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A 12-channel neuroprosthetic platform for SCI: Applications in the urinary, respiratory and muscle atrophy areas

Walter James S

Research Services, Edward Hines Jr. Veterans Administration Hospital; Hines, IL 60141, USA

Department of Urology, Loyola University Stritch School of Medicine; Maywood, IL 60153, USA

E-mail : bhuvaneswari.bibleraaj@uhsm.nhs.uk

Posluszny Joseph

Research Services, Edward Hines Jr. Veterans Administration Hospital; Hines, IL 60141, USA

Surgery Services, Edward Hines Jr. Veterans Administration Hospital; Hines, IL 60141, USA

Wheeler John

Surgery Services, Edward Hines Jr. Veterans Administration Hospital; Hines, IL 60141, USA

Department of Urology, Loyola University Stritch School of Medicine; Maywood, IL 60153, USA

Bresler Larissa

Surgery Services, Edward Hines Jr. Veterans Administration Hospital; Hines, IL 60141, USA

Department of Urology, Loyola University Stritch School of Medicine; Maywood, IL 60153, USA

Dieter Raymond A Jr

Research Services, Edward Hines Jr. Veterans Administration Hospital; Hines, IL 60141, USA

Diete Robert S

Cardiology Services, Edward Hines Jr. Veterans Administration Hospital; Hines, IL 60141, USA

Department of Cardiology, Loyola University Stritch School of Medicine; Maywood, IL 60153, USA

Donald Thomas

Research Services, Edward Hines Jr. Veterans Administration Hospital; Hines, IL 60141, USA

Surgery Services, Edward Hines Jr. Veterans Administration Hospital; Hines, IL 60141, USA

Sayers Scott

Research Services, Edward Hines Jr. Veterans Administration Hospital; Hines, IL 60141, USA

Department of Thoracic and Cardiovascular Surgery, Loyola University Stritch School of Medicine; Maywood, IL 60153, USA

Sanjay Singh

Research Services, Edward Hines Jr. Veterans Administration Hospital; Hines, IL 60141, USA

DOI: 10.15761/PMRR.1000142

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The NeuRx® Diaphragm Pacing System with Permaloc® Electrodes applies functional electrical stimulation (FES) for respiration in quadriplegic spinal cord injury (SCI) patients. The electrode is an intramuscular barb type with a polypropylene anchor, and the electrode evolved from the original Peterson Intramuscular Electrode developed for diaphragmatic pacing in quadriplegic SCI patients at Case Western Reserve University and Cleveland Veterans Administration FES Center [1]. The NeuRx® system was commercialized by Synapse Biomedical, Inc. in Oberlin, Ohio and uses four Permaloc® electrodes implanted in the diaphragm and a fifth electrode implanted under the skin as a return electrode for monopolar stimulation. All five electrode leads pass through the skin at separate exit sites that are situated close together, and are connected to a small, battery-powered stimulator. Successful respiratory pacing with this system has been reported in over 100 SCI patients with up to ten years of use [2].

A 12-Channel Neuroprosthetic Platform is being developed in a collaborative effort between Synapse Biomedical Inc and our laboratory, Research Service, Hines Veterans Administration Hospital, [3,4]. For this platform, several types of electrodes are under investigation including surface, mapping, intramuscular, and a multi-lead implantable cable with connectors. Several FES applications are also being investigated including respiration, urinary and muscle disuse atrophy with current work focused on optimization of stimulation. Further development of the neuroprosthetic platform is ongoing with a future goal of a small, home-use device.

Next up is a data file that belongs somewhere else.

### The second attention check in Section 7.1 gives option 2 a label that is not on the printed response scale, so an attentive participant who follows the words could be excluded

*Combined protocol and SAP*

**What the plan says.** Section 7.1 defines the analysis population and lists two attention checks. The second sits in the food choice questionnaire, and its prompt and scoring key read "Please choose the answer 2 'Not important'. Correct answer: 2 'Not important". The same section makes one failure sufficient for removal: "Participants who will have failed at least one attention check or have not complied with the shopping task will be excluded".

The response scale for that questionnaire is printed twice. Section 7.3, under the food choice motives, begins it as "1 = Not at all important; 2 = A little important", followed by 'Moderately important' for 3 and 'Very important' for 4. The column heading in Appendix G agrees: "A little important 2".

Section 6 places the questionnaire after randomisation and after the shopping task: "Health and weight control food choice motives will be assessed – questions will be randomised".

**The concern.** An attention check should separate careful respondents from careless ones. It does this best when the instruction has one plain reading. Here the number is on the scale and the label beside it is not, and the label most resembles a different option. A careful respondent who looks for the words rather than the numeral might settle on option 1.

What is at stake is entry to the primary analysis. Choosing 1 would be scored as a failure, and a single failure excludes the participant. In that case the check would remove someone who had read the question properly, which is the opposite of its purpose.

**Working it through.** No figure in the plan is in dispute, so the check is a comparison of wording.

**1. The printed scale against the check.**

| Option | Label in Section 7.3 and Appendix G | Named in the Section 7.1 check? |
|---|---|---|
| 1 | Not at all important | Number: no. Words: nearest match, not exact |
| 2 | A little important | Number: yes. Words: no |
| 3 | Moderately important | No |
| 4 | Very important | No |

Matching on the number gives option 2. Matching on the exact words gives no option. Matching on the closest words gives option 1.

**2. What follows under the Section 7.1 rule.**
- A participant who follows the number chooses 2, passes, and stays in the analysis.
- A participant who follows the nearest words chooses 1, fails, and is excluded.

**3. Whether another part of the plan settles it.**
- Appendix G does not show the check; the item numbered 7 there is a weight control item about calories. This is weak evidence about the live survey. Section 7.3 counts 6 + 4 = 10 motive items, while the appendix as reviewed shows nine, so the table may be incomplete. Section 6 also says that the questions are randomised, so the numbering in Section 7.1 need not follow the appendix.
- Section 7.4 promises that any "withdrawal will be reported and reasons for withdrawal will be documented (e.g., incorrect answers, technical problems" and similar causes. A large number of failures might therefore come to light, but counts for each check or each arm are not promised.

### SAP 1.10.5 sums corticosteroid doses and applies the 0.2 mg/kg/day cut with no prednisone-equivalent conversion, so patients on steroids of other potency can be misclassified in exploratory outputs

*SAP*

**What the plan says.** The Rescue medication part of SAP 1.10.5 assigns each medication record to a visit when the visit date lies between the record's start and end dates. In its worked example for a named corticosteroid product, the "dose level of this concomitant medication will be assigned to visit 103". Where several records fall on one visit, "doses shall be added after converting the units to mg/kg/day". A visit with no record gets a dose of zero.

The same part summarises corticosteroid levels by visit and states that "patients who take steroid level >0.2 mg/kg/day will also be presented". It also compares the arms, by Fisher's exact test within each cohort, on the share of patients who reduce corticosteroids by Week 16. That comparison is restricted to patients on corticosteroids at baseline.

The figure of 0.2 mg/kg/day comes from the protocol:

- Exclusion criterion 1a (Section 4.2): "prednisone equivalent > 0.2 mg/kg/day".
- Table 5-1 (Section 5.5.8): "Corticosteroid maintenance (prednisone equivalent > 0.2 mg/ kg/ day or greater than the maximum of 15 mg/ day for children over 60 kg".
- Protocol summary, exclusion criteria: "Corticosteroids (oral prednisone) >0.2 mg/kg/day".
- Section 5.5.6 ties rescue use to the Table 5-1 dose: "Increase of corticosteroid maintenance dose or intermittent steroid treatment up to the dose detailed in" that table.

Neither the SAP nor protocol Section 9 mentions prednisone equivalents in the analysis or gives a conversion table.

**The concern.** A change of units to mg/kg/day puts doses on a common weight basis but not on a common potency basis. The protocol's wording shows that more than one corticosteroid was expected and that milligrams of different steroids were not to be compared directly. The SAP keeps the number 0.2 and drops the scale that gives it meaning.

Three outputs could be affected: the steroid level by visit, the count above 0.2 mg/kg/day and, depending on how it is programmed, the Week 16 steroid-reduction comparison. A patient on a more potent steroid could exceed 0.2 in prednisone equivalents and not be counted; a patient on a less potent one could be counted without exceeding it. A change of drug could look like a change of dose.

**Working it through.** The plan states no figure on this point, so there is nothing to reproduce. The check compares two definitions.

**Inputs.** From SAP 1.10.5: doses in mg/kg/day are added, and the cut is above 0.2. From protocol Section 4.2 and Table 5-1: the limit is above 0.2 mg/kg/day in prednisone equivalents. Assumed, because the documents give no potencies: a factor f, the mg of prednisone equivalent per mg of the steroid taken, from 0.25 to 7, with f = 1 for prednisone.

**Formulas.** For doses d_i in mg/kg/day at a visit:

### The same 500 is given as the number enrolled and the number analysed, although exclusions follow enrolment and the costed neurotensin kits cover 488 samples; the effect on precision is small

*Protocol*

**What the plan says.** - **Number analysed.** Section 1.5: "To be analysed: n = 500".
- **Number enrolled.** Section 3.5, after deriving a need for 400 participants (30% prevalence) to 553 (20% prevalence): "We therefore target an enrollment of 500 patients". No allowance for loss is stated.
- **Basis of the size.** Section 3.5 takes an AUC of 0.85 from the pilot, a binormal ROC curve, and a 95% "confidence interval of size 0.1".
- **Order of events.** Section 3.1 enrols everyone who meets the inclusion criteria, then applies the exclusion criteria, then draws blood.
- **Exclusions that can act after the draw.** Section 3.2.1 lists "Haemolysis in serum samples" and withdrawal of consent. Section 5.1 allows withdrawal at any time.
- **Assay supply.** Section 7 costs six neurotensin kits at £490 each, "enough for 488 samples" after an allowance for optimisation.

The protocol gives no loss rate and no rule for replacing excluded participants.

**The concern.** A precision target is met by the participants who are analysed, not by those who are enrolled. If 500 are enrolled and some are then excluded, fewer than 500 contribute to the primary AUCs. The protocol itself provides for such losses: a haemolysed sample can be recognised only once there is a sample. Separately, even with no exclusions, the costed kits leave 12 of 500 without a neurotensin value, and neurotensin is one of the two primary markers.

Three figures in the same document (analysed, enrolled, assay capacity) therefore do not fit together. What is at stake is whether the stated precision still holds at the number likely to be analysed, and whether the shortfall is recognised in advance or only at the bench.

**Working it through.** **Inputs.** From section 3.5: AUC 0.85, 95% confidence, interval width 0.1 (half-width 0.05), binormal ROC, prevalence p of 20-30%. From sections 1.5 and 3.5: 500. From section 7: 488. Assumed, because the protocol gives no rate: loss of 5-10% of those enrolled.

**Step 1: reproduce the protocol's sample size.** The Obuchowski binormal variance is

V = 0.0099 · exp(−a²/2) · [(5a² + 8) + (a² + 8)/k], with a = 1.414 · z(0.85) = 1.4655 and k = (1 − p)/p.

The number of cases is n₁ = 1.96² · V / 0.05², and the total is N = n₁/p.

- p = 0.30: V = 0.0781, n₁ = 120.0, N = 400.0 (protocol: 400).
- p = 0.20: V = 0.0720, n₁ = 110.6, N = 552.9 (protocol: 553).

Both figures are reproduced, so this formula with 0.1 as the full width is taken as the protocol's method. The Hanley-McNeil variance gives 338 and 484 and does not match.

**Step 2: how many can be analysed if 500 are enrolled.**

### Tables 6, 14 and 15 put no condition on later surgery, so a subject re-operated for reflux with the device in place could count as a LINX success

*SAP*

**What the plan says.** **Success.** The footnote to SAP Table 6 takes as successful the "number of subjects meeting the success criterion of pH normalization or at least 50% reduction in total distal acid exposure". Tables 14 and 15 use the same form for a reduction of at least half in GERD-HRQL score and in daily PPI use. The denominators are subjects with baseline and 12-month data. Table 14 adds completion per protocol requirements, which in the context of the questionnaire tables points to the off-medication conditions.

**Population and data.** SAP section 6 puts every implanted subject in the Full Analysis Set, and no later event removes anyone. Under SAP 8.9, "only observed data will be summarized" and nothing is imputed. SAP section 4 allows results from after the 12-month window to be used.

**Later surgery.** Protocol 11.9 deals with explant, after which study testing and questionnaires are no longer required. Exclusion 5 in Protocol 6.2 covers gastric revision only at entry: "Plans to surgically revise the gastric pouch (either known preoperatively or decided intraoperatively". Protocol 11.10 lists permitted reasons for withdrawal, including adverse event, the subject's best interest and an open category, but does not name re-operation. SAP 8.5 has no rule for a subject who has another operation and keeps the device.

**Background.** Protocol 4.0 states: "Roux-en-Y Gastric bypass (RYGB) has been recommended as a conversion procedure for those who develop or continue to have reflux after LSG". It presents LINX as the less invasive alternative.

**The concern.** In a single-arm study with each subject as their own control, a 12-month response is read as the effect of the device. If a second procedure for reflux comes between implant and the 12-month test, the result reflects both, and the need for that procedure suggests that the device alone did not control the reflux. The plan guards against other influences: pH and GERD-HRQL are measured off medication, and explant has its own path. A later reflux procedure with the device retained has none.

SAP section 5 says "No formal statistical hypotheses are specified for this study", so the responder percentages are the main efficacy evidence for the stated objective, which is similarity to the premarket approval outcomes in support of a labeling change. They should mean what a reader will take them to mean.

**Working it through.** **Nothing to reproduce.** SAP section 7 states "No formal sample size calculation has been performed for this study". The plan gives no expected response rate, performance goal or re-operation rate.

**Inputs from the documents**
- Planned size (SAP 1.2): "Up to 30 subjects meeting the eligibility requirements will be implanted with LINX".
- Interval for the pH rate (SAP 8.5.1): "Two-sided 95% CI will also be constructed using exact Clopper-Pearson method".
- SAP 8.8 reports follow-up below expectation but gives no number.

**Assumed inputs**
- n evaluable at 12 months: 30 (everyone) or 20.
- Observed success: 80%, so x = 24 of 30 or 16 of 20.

Optimization of respiratory stimulation is focused on extradiaphragmatic muscles. Positive inspiratory results were obtained in a canine model with surface electrodes applied to the upper thorax [5]. Large inspiratory volumes were also obtained using three or four sets of bilateral Permaloc® electrodes implanted in intercostal spaces ventral to the lateral line and stimulated at 50 Hz, and 30 to 100 mA [6-8]. Positive expiratory results were also obtained for abdominal muscles using surface and Permaloc® electrodes [6-8]. Further work is needed to study effects of stimulation on muscle fatigue and metabolic responses. In one long term study we identified a problem with securing Permaloc® electrodes in extradiaphragmatic muscles [9]. To address this concern we plan to test opening the polypropylene securing barb and snaking the electrode lead away from the muscle exit site and using multiple sutures. A future goal is to combine extradiaphragmatic muscles with diaphragm stimulation for a more complete respiratory and cough management program. A model of glottal closure for cough has been demonstrated [8].

For urinary applications, we are investigating Permaloc® Intramuscular Electrodes for direct bladder wall stimulation and voiding as well as bilateral pudendal nerve stimulation for bladder inhibition and bladder inhibition [3,9-12]. Successful clinical methods of Magasi and Simon [13] for direct bladder wall stimulation and Possover et al. [14] for pudendal nerve stimulation and neuromodulation are being followed. Management of high urethral resistance during bladder contractions is proposed to be managed with Botulinum toxin injections in the urethra. These injections have already been shown to be useful for SCI individuals using reflex voiding [15]. Thus, outcomes of injections alone should be conducted before stimulation interventions are considered.